The effect of temperature on the mechanical properties of GRP panels – literature survey

GRP composites are commonly used in many industrial applications, especially in sewage systems and large-diameter water mains [21]. The advantages of using GRP composites include their relatively light weight and also their high strength, stiffness and corrosion resistance [22]. As a thermoset material, GRP shows good resistance to thermal loading. However, the resin components of the composite may lose their functionality in high temperatures (over 180°C) [24].

There is little knowledge regarding the behaviour of GRP pipes that are subjected to high temperatures. In 2008, the temperature effect on GRP pipes was analysed and described in paper [6]. According to the authors’ experimental studies, the deformation modulus of GRP pipes decreased with an increase in temperature, as presented in Figure 2. The research included a rise of temperatures from 30°C to 70°C, and for this interval, the deformation modulus decreased by 62%.

Figure 2

Deformation modulus in relation to temperature for GRP pipes [6]. GRP, glass-reinforced plastic.

In 2010, the authors of paper [23] analysed large-diameter GRP pipes that transport hot water; however, the temperature to which the analysed pipes were subjected to was equal to 45°C, and such a temperature did not cause any threat to the pipes’ stability. The next attempt of analysing the problem of temperature effect on GRP composites was described in paper [25] in 2014. The mechanical behaviour of GRP composites subjected to different temperatures and exposure time was investigated. It was proved that the ultimate tensile strength and compressive strength of GRP samples rapidly decreased when the temperature was over 100°C, and it was assumed that this was a nonlinear issue.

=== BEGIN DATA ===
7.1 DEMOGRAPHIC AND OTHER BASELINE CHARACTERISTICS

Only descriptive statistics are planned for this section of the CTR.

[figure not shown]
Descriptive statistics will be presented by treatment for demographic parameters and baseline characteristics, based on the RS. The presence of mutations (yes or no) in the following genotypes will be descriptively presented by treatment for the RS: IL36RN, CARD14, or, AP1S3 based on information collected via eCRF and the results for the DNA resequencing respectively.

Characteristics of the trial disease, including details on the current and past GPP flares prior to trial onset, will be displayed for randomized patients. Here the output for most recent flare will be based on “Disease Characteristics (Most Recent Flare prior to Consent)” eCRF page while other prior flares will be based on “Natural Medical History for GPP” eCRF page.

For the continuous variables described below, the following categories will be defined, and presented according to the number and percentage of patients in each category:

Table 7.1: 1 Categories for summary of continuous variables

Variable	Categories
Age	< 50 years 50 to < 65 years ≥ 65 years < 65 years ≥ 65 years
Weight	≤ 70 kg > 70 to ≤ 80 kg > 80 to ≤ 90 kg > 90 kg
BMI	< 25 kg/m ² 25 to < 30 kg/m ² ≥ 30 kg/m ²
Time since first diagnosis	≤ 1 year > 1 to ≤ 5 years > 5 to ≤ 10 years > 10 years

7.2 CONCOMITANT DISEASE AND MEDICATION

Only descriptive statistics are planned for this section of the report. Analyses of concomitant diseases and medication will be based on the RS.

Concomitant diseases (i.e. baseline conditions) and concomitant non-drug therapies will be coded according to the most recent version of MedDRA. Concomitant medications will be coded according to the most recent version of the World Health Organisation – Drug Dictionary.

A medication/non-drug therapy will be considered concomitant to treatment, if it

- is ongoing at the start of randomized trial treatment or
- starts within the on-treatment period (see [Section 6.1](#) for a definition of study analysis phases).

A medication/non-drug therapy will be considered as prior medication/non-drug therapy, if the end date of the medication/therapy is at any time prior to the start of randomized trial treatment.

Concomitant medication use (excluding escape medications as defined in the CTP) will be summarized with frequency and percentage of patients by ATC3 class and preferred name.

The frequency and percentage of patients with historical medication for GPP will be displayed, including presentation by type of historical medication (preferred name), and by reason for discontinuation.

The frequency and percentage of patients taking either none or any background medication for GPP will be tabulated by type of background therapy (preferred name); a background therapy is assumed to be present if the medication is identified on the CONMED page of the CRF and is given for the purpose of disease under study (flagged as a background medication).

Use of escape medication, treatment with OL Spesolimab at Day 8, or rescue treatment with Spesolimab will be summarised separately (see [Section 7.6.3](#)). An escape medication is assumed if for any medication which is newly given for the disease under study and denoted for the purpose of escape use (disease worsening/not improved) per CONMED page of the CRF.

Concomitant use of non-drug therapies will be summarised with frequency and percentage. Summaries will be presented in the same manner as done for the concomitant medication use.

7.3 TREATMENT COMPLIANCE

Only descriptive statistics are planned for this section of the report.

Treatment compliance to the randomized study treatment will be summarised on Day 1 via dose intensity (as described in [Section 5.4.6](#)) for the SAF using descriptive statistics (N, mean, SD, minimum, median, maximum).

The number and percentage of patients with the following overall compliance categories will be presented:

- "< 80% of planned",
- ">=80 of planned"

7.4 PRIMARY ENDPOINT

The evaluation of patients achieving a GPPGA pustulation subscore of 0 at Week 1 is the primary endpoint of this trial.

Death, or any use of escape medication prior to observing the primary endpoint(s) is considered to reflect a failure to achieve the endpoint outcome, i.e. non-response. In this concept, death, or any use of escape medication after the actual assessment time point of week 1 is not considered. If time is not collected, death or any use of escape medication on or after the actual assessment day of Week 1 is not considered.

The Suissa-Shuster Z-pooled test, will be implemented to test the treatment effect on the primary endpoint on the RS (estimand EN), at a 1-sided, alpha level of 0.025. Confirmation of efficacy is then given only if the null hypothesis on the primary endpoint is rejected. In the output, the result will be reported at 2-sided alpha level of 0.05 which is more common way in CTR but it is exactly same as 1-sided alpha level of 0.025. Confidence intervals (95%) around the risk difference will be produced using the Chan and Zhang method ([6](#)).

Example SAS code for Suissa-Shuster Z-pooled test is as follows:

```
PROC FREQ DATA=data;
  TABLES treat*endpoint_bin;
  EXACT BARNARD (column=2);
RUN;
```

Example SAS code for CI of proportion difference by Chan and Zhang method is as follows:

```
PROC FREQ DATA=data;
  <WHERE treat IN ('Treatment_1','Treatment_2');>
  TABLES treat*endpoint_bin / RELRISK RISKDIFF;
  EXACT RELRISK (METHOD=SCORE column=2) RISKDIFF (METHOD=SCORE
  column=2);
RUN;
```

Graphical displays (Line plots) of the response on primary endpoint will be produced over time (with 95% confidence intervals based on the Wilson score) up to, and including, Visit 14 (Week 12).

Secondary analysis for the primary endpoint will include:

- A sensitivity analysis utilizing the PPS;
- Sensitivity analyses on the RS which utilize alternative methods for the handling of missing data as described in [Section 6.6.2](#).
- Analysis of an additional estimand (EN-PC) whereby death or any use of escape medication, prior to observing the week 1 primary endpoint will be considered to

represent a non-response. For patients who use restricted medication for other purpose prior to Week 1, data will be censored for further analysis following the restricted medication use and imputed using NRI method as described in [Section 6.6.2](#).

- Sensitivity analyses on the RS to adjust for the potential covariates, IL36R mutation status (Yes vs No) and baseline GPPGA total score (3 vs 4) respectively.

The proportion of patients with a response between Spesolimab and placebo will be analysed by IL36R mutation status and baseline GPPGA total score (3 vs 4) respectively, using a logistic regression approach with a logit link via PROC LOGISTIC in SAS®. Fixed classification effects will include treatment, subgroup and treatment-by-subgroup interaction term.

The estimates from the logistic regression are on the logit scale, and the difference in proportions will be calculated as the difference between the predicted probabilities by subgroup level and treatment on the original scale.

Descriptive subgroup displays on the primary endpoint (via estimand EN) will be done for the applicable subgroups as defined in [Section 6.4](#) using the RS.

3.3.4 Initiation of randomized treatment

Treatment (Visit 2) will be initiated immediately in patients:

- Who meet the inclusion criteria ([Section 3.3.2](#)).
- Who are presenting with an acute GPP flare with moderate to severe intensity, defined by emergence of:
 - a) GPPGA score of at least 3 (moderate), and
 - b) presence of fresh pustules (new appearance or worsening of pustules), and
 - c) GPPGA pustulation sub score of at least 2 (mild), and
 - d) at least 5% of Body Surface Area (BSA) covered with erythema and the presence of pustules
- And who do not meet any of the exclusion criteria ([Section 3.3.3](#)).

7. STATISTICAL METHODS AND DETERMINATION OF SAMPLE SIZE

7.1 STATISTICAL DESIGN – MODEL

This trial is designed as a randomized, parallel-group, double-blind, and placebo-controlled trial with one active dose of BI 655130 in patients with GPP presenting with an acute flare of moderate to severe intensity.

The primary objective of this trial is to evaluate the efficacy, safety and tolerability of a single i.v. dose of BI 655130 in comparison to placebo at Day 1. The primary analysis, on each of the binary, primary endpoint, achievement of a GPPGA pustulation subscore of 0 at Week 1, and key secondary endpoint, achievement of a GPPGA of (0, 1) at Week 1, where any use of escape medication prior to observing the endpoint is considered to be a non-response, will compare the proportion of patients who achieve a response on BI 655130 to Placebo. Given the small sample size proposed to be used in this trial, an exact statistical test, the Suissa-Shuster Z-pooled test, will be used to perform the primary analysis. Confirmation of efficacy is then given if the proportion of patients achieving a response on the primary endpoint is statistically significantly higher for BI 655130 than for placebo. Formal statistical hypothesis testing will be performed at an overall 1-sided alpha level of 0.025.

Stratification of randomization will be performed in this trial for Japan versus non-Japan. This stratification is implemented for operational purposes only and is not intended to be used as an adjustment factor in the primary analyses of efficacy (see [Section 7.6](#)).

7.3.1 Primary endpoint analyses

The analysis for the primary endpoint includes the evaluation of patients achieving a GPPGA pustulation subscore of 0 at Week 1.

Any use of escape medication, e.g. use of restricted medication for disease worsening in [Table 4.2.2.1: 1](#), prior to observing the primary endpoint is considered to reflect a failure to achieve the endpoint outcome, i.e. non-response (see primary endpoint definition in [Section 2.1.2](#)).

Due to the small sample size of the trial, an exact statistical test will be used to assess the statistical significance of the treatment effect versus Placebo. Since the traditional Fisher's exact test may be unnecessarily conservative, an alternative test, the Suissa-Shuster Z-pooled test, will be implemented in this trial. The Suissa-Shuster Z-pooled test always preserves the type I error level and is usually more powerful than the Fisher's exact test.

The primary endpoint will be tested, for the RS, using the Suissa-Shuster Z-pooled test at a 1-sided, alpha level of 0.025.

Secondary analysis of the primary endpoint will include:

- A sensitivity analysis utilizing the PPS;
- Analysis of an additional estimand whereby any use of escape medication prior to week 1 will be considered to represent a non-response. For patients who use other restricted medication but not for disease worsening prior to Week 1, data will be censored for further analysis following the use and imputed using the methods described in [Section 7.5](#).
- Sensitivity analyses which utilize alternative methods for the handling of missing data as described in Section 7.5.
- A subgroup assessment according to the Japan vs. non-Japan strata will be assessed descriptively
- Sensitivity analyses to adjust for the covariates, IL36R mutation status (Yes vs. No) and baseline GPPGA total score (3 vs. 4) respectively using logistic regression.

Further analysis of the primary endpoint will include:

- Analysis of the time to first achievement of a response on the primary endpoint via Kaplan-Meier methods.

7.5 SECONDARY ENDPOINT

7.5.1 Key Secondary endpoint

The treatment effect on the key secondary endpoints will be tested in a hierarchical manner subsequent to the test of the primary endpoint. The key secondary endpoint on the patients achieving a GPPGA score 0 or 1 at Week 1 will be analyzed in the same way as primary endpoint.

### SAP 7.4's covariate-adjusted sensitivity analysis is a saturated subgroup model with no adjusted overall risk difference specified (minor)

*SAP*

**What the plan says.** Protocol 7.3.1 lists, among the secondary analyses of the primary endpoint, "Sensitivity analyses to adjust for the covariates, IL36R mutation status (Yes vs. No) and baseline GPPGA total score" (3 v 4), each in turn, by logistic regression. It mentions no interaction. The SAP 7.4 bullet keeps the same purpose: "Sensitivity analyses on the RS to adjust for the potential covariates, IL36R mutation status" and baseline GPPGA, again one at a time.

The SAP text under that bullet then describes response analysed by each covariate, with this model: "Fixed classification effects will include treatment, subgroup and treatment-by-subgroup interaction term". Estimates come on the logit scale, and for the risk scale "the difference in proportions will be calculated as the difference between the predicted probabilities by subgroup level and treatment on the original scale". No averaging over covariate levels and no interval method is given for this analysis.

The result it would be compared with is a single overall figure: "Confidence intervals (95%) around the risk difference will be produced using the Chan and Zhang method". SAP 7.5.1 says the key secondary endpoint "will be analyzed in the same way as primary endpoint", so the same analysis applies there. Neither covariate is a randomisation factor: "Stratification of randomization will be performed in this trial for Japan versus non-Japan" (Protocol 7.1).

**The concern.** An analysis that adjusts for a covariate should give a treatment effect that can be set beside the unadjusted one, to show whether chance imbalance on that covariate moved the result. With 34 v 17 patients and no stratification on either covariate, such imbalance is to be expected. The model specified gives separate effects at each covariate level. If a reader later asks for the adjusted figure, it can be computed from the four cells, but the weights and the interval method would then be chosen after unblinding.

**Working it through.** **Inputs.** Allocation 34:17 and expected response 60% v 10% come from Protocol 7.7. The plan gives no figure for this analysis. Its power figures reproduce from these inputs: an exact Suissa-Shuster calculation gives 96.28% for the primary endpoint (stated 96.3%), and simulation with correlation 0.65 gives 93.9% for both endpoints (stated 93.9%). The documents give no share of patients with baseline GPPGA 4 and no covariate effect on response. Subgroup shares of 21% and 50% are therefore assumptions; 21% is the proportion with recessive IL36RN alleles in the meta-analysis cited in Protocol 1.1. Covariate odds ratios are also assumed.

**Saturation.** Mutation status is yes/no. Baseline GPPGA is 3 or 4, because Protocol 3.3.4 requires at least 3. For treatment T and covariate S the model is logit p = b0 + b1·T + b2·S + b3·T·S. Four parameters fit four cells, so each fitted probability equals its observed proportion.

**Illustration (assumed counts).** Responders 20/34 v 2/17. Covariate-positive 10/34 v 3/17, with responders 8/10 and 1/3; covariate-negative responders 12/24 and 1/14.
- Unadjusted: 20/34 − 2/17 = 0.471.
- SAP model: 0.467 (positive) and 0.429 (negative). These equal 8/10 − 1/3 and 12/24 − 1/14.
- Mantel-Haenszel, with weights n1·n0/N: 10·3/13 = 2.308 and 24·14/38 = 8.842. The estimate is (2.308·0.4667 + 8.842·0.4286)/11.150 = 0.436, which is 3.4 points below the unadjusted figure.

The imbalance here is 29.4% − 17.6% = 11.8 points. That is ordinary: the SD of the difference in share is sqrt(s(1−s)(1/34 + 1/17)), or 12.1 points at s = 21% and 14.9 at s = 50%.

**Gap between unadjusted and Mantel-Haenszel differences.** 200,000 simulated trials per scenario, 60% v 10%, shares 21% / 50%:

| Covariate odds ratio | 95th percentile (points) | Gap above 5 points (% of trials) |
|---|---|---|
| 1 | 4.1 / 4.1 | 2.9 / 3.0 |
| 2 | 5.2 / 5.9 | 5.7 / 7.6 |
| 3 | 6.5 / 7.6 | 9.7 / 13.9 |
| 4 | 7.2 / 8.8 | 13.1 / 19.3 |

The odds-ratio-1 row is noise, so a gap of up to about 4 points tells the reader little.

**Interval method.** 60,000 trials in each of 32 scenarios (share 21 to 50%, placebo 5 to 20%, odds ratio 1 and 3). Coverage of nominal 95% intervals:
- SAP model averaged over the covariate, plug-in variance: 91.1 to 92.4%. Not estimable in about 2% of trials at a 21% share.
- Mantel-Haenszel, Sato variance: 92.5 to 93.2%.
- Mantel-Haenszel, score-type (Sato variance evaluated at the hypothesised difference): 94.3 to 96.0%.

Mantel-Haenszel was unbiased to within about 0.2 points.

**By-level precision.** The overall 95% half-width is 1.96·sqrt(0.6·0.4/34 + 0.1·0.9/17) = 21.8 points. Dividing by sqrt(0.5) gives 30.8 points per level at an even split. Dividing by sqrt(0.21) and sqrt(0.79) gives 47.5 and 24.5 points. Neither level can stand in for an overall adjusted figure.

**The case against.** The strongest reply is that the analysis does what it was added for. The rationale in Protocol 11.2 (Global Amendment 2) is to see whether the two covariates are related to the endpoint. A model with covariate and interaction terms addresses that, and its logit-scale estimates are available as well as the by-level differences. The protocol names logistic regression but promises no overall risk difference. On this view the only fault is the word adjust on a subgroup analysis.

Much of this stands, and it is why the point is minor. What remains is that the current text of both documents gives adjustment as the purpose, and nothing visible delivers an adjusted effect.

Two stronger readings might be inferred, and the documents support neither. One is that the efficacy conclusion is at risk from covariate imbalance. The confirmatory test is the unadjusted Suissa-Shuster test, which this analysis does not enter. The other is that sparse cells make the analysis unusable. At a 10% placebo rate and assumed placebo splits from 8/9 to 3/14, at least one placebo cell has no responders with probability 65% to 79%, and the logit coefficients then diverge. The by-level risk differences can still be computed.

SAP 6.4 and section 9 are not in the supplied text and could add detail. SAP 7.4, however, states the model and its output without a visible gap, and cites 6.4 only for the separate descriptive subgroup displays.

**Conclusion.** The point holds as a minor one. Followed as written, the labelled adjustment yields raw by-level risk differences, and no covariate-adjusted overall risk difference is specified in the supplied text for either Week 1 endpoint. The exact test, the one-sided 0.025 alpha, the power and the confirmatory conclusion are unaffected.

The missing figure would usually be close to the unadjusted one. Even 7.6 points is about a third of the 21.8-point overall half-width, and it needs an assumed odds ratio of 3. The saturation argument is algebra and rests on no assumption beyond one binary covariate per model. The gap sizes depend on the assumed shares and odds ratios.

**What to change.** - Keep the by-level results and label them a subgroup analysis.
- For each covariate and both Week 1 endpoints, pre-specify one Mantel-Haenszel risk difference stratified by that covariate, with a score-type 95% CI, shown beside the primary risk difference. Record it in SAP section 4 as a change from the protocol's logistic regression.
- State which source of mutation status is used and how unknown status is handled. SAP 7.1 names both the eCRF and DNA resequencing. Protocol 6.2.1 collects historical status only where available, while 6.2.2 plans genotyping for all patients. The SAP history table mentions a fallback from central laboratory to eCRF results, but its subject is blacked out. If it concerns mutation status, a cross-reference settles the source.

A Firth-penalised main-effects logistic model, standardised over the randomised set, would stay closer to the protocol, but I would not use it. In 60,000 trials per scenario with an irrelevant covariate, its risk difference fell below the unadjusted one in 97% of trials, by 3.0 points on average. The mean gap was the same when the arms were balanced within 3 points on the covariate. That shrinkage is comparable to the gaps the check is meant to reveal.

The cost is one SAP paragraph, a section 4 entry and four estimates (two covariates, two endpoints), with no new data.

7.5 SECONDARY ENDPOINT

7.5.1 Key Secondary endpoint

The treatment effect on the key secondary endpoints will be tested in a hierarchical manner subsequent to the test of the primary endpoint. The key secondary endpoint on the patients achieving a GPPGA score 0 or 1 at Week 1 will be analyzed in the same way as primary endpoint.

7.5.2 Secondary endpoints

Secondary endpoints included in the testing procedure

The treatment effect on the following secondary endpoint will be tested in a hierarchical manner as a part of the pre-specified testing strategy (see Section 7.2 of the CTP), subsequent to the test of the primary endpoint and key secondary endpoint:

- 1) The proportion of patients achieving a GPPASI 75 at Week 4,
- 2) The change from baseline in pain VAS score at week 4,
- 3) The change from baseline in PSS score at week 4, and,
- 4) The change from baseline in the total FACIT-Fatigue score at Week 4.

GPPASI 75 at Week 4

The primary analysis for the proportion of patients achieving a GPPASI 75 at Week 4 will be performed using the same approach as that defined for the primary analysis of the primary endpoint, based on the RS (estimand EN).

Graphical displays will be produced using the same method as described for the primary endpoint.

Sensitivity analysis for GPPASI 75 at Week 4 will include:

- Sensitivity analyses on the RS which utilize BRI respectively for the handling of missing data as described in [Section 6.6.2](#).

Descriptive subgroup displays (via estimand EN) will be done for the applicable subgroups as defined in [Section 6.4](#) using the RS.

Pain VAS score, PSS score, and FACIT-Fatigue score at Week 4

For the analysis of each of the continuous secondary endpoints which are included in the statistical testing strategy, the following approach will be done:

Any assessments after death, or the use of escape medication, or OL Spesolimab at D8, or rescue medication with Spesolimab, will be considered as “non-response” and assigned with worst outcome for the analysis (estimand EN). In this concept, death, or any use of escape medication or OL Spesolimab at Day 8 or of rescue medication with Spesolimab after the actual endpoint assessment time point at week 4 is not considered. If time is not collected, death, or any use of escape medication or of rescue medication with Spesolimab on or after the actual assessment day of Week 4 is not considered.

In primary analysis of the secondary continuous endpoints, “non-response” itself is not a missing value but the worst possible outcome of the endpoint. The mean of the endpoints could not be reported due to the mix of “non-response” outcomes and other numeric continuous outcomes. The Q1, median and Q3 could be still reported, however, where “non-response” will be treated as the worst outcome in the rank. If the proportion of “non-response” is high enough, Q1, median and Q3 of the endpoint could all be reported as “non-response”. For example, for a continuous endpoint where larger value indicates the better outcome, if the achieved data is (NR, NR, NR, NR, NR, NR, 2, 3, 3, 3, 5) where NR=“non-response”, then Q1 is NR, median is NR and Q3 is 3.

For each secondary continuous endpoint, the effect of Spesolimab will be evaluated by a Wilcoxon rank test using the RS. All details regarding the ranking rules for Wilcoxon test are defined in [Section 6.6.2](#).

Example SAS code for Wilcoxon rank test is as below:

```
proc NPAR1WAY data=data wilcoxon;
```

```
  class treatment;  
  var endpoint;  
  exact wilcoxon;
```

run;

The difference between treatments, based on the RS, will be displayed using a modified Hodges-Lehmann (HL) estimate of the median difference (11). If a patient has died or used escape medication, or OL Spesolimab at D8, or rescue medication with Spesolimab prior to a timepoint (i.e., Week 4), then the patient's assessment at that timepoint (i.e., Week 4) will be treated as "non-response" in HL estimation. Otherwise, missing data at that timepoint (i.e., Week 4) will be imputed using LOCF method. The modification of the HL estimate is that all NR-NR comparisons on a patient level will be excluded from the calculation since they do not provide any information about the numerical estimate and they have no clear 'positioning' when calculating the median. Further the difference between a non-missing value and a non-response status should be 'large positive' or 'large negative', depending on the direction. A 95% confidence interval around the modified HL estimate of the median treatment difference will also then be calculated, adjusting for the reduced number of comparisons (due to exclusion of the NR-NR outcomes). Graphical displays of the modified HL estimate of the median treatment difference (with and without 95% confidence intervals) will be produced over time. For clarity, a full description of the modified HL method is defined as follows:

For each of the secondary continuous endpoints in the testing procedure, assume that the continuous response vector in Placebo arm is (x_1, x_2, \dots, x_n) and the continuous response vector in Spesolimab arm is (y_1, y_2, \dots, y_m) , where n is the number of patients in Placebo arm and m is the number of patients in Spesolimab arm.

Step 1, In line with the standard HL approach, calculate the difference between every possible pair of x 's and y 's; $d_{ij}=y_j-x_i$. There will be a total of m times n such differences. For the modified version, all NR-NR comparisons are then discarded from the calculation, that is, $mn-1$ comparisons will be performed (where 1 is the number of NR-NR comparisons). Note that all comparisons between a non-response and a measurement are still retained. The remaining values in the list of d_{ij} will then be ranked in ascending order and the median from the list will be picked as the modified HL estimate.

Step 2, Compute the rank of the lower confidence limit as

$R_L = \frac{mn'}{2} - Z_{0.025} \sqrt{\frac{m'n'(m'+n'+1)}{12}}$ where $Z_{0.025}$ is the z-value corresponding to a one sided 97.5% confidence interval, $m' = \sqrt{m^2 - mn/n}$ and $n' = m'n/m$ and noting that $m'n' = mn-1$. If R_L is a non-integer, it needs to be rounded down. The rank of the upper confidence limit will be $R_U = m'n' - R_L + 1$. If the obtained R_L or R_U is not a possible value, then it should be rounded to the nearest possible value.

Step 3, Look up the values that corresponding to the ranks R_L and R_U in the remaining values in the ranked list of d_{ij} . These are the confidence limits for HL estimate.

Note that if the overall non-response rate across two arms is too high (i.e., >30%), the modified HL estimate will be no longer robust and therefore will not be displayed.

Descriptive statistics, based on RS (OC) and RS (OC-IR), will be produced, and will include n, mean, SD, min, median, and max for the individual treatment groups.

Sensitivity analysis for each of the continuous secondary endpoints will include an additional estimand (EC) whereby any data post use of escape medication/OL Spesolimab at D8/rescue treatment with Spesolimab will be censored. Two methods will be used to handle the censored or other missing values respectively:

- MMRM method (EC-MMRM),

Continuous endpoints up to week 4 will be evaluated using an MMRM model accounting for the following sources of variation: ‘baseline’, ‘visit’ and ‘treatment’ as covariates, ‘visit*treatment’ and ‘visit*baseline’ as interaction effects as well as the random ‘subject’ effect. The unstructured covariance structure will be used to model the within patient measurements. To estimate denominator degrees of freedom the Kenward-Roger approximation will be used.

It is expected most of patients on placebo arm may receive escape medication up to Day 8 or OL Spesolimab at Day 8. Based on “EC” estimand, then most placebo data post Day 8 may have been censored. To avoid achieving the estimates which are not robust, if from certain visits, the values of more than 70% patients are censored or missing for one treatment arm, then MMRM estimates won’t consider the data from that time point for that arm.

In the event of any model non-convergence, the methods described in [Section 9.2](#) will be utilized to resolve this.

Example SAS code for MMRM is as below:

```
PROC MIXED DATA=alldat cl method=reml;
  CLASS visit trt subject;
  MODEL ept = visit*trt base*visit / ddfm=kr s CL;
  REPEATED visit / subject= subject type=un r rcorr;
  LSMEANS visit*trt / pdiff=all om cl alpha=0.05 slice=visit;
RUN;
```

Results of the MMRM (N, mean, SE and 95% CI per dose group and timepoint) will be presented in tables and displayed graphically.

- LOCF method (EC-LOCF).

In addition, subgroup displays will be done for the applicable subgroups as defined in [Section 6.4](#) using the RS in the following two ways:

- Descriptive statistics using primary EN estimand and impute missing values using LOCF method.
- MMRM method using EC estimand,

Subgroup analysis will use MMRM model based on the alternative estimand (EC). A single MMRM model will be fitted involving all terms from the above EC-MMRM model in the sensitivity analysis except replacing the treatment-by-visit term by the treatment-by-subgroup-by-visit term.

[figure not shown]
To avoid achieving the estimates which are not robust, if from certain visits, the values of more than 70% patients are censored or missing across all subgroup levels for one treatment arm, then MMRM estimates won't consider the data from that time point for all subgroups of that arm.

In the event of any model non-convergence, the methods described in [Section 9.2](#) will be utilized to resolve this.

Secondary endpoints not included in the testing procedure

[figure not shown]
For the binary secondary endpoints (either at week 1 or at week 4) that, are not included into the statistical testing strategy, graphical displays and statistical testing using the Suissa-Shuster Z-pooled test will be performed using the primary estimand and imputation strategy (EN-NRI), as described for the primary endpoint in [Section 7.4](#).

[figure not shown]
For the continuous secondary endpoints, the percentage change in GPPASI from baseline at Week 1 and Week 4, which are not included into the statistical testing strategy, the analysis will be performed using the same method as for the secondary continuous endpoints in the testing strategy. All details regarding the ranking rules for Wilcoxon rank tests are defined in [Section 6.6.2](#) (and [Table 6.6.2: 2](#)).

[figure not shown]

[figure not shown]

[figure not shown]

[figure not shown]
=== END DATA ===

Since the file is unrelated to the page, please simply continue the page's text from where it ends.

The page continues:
The problem of the effect of temperature in relation to GRP panels is very complex. This is due to the fact that GRP composite is an anisotropic material. Its elastic modulus changes over time regardless of temperature, and it is therefore characterised by two values of elastic modulus, short-term value and long-term value, both determined for GRP panels at a temperature of 25°C.

Effect of temperature on the behaviour of GRP panels – analysis in situ

The analysis was carried out during renovation of the large-scale reinforced concrete conduit, in which it was necessary to introduce GRP panels with a significantly smaller size of cross section. Therefore, the space between the panels and the conduit, which had to be filled with grout, had a height of up to 0.8 m. Cement mortar was used to fill this void. During the implementation of grout, a noticeable increase in the temperature of the panels was noticed, and the measurements showed that the temperature of the panels reached 52°C (measurements were made on the surface of the panels from the inside of the conduit). In addition, significant deformations of the panels were observed.